Tea wipes out viruses Chou CC. Int J Food Microbiol 1999; 48:125-130. Interview with Milton Schiffenbauer of Pace University. Kansenshogaku Zasshi 1997 Jun; 71(6): 487-94. Jack F. Bukowski, Harvard Medical School, Science News, August 21, 1999. . 127.
Tea burns calories Dulloo, AG. Am J Clin Nutr 1999; 70:1040-5.
Tea vs. cavities Touyz LZ, Quintessence Int 2001 Se; 32(8): 647-650.
Tea vs. cataracts Thiagarajan G., ExEye Res 2001 Se; 73(3): 393-401.
Tea vs. Parkinson's-like brain damage Levites Y. J Neurochem 2001 Se; 78(5): 1073-82.
As if the huge variety of exquisite, sensory pleasures that fine tea affords us werent enough, the medical community continues to shower praise in the form of reports about the positive effects tea has on health and well being. As you continue reading you will find a brief summary of the more substantiated accounts. Many of the studies were conducted in Japan and China, predominantly green tea-drinking countries, and are therefore based on green tea. Currently there are, however, countless research programs being run in Europe and America to examine the benefits of black tea - so we can expect new results in the near future.
To understand the health benefits of tea, we must look at the properties of teas that are most frequently referred to in the reports:
Polyphenols - the primary biological active ingredients of (green) tea are powerful antioxidants (catechins). Antioxidants counteract free radicals in the body, which are thought to contribute to cancer.
Essential Oils - they develoduring the production process from the active substances in the leaves and give tea much of its aroma and fragrance.
Vitamins and Nutrients - Vitamin C makes an impressive appearance in green teas. It is stated that 2 small cups of green tea have as much Vitamin C as a large glass of orange juice. Tea is also a good source of manganese, potassium, niacin, folic acid and trace amounts of Vitamins B1, B2 and K.
Summary of Health Benefits of Tea
Cancer - Laboratory studies have shown that the antioxidant properties of tea have an effect against cancer by inhibiting formation of cancer causing substances. This is one of the most important and widely studied areas of the health benefits of tea.
Immunity - Polyphenols have been shown to helincrease the white blood cell count which is responsible for fighting infection. The high vitamin C content found in green tea also contributes, as it is a well studied and accepted use in helping prevent and fight colds.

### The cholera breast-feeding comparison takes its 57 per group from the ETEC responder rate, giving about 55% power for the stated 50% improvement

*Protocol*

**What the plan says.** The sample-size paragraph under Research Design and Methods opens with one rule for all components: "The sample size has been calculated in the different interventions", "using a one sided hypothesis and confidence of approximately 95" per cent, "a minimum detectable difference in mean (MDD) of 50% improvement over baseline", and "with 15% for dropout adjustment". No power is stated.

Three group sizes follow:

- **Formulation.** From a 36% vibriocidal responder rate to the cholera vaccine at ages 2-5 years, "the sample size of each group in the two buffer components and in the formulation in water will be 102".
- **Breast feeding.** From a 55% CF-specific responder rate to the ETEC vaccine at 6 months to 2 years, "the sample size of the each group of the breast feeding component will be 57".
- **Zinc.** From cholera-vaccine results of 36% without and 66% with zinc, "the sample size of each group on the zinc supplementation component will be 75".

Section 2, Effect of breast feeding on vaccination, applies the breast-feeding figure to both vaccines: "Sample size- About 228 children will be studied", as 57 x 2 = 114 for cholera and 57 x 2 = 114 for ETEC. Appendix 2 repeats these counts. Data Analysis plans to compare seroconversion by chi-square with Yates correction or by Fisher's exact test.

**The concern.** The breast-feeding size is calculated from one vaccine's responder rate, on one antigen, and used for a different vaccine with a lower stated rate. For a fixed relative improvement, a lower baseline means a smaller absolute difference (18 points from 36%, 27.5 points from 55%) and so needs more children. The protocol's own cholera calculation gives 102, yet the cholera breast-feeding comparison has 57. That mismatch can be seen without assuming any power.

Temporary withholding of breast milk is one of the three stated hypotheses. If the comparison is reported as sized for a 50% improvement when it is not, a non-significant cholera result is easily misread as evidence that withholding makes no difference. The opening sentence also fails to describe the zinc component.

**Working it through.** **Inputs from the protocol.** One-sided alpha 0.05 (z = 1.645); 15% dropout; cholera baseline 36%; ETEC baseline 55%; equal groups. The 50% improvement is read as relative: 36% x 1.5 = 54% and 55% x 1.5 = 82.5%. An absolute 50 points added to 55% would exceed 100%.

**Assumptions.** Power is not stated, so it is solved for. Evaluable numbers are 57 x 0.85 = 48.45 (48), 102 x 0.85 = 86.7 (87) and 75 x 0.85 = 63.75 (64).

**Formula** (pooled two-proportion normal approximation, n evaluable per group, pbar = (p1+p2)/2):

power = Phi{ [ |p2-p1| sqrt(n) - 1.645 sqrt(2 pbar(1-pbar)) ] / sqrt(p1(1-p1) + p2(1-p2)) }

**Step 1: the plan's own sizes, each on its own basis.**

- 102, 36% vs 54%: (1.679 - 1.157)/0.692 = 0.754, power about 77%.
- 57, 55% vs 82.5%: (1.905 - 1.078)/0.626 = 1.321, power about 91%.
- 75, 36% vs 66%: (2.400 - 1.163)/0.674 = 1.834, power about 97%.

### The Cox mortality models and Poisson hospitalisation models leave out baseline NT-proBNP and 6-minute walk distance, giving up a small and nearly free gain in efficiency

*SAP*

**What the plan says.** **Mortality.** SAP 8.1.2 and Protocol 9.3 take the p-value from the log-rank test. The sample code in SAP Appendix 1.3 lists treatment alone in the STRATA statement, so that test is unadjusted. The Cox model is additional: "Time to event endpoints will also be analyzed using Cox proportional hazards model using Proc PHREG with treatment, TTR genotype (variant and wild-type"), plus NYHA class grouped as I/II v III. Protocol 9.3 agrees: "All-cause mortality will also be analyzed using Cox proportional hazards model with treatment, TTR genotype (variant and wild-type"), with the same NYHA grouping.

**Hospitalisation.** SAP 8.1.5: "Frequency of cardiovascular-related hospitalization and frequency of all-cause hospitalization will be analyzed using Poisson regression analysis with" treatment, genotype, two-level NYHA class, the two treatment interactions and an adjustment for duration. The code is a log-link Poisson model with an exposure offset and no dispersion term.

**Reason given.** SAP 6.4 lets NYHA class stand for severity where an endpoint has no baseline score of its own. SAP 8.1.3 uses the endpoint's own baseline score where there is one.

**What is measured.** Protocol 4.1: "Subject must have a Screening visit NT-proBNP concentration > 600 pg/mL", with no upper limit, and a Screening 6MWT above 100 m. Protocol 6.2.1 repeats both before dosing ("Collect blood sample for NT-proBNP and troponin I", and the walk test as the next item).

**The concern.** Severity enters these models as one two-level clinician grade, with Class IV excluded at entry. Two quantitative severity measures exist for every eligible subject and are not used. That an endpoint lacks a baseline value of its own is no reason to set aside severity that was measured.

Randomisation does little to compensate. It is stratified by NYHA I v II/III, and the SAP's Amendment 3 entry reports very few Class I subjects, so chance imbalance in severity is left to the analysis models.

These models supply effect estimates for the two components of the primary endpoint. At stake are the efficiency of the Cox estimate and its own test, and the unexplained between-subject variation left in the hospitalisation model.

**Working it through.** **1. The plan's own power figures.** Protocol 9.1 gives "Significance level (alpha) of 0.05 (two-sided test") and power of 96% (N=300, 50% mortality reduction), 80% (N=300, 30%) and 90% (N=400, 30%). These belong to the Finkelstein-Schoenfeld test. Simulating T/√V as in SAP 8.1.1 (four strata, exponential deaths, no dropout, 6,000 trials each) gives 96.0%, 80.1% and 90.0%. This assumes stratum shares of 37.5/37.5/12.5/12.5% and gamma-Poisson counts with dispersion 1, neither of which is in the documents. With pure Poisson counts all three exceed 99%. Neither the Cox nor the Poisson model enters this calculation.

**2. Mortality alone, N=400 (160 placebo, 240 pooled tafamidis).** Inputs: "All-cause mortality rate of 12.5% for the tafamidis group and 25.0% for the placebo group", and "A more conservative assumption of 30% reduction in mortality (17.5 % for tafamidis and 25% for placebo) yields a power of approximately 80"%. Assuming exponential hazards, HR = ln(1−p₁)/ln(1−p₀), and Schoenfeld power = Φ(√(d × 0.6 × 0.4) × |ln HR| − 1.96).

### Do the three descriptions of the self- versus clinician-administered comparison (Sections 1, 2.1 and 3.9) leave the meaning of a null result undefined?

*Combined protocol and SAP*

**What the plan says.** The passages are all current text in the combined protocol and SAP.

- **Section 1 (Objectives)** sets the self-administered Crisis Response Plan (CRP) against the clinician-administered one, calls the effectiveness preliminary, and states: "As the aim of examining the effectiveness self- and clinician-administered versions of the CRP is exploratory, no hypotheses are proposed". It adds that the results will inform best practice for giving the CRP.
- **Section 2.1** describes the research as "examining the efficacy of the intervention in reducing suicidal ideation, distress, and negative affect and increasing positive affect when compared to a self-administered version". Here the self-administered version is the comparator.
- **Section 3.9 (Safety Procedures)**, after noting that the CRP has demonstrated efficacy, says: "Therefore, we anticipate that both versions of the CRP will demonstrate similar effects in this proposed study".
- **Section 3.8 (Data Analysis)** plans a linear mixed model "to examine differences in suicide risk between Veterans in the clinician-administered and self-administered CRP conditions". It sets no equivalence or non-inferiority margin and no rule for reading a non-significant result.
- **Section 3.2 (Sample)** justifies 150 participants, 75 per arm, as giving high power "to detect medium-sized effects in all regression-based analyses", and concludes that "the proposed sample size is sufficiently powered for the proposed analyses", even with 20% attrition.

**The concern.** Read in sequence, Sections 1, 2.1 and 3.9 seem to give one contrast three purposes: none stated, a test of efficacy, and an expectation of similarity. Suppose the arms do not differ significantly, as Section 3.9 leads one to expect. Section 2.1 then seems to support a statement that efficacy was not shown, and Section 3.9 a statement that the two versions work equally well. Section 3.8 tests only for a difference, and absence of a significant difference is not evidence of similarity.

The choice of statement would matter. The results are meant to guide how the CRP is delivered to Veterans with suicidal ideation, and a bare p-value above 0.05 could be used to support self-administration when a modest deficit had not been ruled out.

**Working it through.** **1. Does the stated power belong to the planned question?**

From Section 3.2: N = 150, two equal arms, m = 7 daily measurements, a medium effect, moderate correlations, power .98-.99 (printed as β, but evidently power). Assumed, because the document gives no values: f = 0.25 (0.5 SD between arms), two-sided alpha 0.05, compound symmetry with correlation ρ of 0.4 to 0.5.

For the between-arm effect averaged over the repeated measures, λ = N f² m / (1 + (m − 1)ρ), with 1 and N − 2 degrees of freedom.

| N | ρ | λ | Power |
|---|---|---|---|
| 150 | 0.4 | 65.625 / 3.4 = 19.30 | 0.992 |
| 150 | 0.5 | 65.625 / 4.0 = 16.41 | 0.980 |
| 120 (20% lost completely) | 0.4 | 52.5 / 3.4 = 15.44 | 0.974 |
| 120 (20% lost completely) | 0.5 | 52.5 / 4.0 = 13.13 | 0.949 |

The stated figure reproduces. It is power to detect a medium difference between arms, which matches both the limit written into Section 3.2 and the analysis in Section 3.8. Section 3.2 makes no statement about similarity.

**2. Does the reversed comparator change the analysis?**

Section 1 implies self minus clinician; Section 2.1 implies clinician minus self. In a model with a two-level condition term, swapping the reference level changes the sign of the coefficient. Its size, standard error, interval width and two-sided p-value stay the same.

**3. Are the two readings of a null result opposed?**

Cardiovascular - Cardiovascular research suggests that a diet rich in the antioxidants found in tea, is able to prevent heart disease and stroke. The tea constituents have been shown to stimulate the circulatory system, to strengthen the blood vessels and to decrease the cholesterol level in the blood stream.
Digestion - Essential oils and polyphenols aid digestion by increasing the flow of digestive juices. Drinking tea during or after a high-cholesterol meal has been shown to lower the increase in the fat content of the blood.
body Weight - There are indications that certain teas such as Pu-Erh can assist in reducing weight by having an effect on the fats in the blood stream and in the tissues.
Teeth and Bones - Many dentists recommend drinking tea because it is rich in fluorides, a mineral that strengthens both tooth enamel and bones in a fight against osteoporosis. The Polyphenols in tea were shown to affect the bacteria in the mouth, thereby reducing the formation of plaque.
Germicide and Antibacterial - Some studies indicate that tea acts as a mild germicide. In the digestive tract it helps fight food poisoning and diseases like cholera, typhoid, and dysentery. (Did you say that you were going to Bangladesh this year?). Its antibacterial properties inhibit certain throat infections. In China, green tea is being used as a home remedy to disinfect cuts and abrasions and to cure or prevent skin disease and athletes foot.
Mental Activity - Tests have shown that tea drinking improves concentration, alertness and problem-solving ability.
Longevity - The sum of the curative and preventive health benefits of tea tends to indicate a healthier and longer life. Research continues to work at finding more evidence by studying the different tea drinking cultures.